Joseph Brackett

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Joseph Brackett, Jr. (6 May 1797 - 4 July 1882) was an American Shaker Elder and songwriter


"Simple Gifts" (1848)

  • 'Tis the gift to be simple, 'tis the gift to be free,
    'Tis the gift to come down where we ought to be,
    And when we find ourselves in the place just right,
    'Twill be in the valley of love and delight.
    • Through the course of time these lines have often been altered into "'Tis a gift", rather than the original "'tis the gift". The song was largely unknown outside of the Shaker community until Aaron Copland used the melody in his 1944 composition "Appalachian Spring". Many people have thought that the tune of "Simple Gifts" is a traditional celtic tune (as it is implied to be, as used in the theatrical play Lord of the Dance) but the music and original lyrics are actually the compositions of Joseph Brackett. The original lyrics to a song "Lord of the Dance", based upon the tune, were written by Sydney Carter in 1963, and these were adapted (in ignorance of the actual origins) without authorization or acknowledgments in the play, but acknowledgement was eventually made, and some royalty payments arranged. Several other adaptations and parodies have since occurred.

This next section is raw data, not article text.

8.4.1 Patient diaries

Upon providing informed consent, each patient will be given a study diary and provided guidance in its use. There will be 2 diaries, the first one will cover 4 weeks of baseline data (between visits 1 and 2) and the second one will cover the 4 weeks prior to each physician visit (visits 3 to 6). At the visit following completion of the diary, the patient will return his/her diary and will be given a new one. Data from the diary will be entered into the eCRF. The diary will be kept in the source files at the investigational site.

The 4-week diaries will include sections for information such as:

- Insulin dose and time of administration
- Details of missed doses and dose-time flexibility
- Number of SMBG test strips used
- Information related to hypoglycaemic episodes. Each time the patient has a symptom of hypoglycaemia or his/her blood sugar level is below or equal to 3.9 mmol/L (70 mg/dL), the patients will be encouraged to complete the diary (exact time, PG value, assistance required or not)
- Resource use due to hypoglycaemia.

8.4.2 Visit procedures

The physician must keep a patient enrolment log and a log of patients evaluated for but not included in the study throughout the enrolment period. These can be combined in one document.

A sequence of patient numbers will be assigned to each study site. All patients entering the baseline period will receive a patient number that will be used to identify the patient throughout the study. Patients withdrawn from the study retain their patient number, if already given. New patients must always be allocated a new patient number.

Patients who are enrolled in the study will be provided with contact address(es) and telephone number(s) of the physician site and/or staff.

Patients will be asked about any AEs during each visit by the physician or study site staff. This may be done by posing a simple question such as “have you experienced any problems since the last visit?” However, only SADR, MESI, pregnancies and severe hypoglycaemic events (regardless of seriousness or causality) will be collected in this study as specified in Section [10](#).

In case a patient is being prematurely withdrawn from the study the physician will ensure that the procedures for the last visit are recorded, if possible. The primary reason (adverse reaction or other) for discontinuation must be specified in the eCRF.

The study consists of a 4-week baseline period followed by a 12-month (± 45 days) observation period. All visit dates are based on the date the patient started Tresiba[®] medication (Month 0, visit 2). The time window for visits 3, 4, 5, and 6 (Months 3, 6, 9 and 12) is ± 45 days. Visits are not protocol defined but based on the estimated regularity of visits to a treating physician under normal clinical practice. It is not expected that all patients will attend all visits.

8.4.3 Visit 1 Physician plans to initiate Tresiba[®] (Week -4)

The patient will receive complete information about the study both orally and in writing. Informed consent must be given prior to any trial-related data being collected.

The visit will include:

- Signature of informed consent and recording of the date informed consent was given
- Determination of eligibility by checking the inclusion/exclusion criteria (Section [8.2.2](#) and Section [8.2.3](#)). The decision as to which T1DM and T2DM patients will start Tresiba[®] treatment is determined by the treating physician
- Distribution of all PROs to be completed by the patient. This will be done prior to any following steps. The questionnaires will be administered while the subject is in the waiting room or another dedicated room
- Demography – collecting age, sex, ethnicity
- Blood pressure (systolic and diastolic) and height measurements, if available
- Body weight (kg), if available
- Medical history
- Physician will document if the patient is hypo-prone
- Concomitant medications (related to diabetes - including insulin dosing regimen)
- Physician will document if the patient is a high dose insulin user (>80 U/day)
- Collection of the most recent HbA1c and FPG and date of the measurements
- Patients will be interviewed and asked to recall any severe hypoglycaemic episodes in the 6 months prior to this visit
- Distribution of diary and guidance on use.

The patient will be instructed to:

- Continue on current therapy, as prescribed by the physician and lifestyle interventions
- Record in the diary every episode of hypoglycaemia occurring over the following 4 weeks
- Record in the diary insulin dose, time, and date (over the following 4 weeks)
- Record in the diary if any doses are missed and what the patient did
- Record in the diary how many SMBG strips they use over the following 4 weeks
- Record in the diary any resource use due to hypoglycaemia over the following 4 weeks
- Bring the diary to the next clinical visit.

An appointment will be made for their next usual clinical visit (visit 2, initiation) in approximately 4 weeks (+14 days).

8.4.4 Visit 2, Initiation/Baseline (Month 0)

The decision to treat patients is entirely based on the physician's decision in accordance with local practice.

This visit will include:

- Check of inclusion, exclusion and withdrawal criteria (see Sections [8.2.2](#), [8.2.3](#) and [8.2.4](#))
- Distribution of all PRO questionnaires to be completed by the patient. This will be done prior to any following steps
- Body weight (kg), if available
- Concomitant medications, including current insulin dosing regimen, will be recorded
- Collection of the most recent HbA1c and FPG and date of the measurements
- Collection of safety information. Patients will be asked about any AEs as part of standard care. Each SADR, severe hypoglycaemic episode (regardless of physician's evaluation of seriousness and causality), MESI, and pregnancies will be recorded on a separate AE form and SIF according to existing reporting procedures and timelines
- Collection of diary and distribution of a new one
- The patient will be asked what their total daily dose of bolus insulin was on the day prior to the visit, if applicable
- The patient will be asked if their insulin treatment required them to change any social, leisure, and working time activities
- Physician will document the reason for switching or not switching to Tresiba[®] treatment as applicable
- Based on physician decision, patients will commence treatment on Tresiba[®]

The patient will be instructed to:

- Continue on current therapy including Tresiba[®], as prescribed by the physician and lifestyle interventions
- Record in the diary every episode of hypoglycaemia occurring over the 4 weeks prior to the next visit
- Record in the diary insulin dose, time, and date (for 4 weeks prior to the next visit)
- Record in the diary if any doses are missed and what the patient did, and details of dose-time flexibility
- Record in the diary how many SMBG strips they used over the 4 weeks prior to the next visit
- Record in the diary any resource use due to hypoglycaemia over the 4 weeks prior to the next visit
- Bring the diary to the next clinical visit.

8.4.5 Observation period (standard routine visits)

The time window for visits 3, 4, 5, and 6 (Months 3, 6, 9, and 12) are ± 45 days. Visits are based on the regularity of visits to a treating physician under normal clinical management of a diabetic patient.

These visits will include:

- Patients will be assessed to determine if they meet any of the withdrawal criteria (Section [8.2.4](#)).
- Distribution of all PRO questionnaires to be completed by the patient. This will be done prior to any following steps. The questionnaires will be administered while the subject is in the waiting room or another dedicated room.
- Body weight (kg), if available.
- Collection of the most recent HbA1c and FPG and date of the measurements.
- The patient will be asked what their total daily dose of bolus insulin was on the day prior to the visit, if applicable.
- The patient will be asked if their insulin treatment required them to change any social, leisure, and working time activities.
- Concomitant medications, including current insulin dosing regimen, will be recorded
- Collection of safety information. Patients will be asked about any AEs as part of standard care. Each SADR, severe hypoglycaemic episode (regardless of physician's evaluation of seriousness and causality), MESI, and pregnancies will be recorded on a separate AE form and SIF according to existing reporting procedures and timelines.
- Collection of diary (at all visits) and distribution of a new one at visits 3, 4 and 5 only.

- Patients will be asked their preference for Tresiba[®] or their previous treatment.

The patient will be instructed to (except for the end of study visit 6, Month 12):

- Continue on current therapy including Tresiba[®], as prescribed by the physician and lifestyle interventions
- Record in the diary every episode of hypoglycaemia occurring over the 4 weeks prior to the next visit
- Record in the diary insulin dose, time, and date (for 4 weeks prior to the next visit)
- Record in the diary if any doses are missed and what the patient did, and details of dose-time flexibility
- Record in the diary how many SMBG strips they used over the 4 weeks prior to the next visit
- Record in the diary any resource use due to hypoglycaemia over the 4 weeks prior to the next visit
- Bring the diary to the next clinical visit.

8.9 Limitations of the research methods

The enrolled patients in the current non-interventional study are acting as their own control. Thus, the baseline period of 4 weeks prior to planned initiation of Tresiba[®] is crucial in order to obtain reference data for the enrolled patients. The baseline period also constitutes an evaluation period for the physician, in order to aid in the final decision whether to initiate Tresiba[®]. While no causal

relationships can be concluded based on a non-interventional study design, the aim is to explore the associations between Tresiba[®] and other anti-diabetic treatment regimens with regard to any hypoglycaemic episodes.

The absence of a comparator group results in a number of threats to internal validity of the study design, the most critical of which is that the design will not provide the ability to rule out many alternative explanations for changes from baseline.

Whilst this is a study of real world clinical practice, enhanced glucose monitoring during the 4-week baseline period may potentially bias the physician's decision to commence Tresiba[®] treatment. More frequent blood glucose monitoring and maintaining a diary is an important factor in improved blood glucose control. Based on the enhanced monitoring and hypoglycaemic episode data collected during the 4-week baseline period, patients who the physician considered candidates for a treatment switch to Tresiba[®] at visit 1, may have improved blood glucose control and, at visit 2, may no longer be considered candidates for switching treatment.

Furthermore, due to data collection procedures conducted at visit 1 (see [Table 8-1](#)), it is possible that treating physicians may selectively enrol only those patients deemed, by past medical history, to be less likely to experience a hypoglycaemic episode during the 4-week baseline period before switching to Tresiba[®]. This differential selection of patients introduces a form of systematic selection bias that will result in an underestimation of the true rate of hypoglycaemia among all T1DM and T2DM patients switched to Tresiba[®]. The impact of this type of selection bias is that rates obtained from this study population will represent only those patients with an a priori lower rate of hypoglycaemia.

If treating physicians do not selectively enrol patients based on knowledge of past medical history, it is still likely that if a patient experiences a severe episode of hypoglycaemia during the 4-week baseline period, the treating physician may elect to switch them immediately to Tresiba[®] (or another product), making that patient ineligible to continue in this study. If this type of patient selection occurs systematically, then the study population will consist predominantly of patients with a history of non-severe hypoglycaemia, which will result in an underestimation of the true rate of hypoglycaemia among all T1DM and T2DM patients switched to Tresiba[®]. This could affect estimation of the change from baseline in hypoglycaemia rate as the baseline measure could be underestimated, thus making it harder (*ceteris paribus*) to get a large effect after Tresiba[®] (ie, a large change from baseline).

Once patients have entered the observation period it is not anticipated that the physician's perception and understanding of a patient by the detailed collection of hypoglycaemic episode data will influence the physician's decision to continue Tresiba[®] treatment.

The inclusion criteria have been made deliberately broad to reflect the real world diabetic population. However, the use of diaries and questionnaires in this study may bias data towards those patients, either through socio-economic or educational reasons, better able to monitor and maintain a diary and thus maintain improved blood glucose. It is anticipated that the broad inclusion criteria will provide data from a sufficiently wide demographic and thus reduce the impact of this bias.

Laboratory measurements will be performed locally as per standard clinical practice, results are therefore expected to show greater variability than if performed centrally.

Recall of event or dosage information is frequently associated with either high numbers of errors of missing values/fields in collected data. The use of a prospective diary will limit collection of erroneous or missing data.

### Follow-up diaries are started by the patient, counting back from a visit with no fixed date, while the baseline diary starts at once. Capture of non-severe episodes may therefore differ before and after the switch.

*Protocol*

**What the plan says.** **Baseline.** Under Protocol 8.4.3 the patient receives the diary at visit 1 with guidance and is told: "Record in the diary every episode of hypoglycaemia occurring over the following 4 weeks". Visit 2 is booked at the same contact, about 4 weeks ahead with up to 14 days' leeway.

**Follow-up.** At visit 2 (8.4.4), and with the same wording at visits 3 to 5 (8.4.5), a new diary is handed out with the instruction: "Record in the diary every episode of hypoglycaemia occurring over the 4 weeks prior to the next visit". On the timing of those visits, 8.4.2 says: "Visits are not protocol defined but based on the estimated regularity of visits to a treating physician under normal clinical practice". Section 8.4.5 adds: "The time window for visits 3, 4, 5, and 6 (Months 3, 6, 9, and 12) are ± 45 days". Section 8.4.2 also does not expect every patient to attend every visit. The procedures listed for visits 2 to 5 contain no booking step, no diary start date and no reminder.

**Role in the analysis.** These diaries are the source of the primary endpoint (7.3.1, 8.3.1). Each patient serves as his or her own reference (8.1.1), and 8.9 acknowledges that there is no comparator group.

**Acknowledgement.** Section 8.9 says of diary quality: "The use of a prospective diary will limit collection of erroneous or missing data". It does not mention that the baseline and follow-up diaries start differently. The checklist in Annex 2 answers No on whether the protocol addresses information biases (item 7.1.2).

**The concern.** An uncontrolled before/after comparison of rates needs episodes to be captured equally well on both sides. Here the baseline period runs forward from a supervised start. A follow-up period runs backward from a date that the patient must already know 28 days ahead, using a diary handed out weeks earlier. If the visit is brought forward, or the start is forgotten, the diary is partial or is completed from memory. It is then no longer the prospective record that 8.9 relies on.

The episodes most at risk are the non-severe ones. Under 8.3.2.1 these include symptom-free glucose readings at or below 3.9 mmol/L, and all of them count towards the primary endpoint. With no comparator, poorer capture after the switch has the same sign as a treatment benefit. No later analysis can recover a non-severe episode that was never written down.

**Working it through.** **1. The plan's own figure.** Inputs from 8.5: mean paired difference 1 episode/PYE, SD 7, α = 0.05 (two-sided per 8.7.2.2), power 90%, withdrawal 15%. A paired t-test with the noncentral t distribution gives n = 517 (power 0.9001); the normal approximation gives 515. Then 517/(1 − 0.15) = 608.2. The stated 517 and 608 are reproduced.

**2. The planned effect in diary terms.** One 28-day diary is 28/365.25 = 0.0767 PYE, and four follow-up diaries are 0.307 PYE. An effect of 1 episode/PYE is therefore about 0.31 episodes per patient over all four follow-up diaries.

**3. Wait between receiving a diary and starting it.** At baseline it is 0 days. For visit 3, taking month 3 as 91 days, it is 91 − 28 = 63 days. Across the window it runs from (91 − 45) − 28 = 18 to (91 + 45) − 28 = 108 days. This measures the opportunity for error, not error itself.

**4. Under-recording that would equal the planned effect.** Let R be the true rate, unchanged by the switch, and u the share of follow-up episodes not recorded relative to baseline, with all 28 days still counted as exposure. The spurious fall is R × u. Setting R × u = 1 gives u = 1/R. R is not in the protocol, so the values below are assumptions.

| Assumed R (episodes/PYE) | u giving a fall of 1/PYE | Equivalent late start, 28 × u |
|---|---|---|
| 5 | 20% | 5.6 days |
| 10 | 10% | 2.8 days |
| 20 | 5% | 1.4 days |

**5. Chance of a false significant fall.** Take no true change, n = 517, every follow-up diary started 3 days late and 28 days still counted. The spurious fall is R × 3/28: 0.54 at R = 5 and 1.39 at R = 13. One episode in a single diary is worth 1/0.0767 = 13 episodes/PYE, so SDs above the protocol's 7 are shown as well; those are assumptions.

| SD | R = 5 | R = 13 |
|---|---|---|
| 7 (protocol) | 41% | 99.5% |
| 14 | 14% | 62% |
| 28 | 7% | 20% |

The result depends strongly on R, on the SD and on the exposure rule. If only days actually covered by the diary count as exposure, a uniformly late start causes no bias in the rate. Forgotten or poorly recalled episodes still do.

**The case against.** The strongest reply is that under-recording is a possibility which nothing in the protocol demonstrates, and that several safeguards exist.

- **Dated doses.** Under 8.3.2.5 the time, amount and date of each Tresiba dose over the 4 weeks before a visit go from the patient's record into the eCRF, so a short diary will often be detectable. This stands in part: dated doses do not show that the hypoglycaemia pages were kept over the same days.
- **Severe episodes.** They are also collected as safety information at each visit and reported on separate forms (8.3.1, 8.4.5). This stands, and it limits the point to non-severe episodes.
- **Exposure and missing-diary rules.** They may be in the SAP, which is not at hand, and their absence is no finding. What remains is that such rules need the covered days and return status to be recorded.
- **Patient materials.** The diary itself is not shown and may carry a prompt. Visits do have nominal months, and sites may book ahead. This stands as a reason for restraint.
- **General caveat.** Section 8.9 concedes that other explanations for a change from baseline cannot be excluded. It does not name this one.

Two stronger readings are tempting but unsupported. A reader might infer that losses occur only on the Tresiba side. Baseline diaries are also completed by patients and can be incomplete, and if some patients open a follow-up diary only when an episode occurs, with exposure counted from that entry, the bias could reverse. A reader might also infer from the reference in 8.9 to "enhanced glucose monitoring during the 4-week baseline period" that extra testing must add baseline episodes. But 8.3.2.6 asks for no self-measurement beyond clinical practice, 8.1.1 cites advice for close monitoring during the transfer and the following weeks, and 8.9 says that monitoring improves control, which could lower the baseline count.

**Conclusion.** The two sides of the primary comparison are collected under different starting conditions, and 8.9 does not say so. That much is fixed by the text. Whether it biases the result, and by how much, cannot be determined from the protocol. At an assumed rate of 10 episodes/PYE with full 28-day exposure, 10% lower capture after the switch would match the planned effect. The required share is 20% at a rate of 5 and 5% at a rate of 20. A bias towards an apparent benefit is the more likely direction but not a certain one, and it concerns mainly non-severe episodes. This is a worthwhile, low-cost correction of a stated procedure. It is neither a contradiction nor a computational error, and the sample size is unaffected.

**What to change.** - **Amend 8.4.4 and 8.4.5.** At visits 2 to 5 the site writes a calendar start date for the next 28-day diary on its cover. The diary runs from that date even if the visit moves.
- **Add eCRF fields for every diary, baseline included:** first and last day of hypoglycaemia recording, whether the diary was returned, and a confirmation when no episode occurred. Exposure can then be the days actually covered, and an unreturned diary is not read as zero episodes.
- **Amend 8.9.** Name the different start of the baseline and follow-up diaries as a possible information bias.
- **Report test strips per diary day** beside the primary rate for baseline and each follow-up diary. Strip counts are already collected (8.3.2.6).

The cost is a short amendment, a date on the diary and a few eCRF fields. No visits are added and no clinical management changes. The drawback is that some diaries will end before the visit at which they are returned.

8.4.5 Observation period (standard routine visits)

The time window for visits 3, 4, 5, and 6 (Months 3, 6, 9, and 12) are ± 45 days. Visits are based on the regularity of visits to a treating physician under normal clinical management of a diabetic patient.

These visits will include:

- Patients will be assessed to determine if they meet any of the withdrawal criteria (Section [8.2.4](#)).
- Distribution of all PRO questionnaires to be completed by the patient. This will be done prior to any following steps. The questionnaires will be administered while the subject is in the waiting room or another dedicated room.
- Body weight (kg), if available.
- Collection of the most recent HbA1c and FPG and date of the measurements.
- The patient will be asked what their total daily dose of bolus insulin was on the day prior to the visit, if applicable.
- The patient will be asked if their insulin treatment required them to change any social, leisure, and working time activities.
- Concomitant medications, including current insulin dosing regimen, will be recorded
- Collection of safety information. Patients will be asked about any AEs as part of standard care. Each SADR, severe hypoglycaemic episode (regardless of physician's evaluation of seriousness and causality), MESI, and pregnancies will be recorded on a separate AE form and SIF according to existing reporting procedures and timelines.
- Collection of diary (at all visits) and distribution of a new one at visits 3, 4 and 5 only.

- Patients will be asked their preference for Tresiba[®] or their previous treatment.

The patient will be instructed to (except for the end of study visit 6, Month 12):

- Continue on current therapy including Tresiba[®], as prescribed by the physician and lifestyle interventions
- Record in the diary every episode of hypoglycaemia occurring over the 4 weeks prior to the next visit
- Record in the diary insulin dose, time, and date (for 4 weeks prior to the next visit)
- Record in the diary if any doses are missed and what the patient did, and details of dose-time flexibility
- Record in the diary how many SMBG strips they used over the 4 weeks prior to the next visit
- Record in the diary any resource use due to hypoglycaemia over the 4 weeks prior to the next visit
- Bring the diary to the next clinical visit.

• When true simplicity is gain'd
    To bow and to bend we shan't be asham'd,
    To turn, turn will be our delight
    'Till by turning, turning we come round right.

Quotes about Brackett or "Simple Gifts"

  • The man who wrote this claimed it came to him by divine inspiration, and I truly believe that might have been the case. This may be the perfect piece of music. I've sung it close to 15,000 times over the years, and I never get tired of it.
    • Randy Folger, who sang the song each weekday for visitors at the "Shaker Village" in Pleasant Hill, Kentucky.
  • The Music Educators National Conference— the professional organization for American music teachers— named it among a handful of songs that every American should know. Teachers ranked it right up there with the "National Anthem," "Battle Hymn of the Republic" and "Home on the Range."
  • Everyone agreed that this is a song all Americans should be able to sing. It was a hands-down favorite among teachers. And I've talked with kids in elementary and high schools about it, too. Any youngster can tell you what this song means: Simplicity is sometimes better than complexity, and we shouldn't take ourselves too seriously.
    • Will Schmid, president of the 1996 Music Educators National Conference

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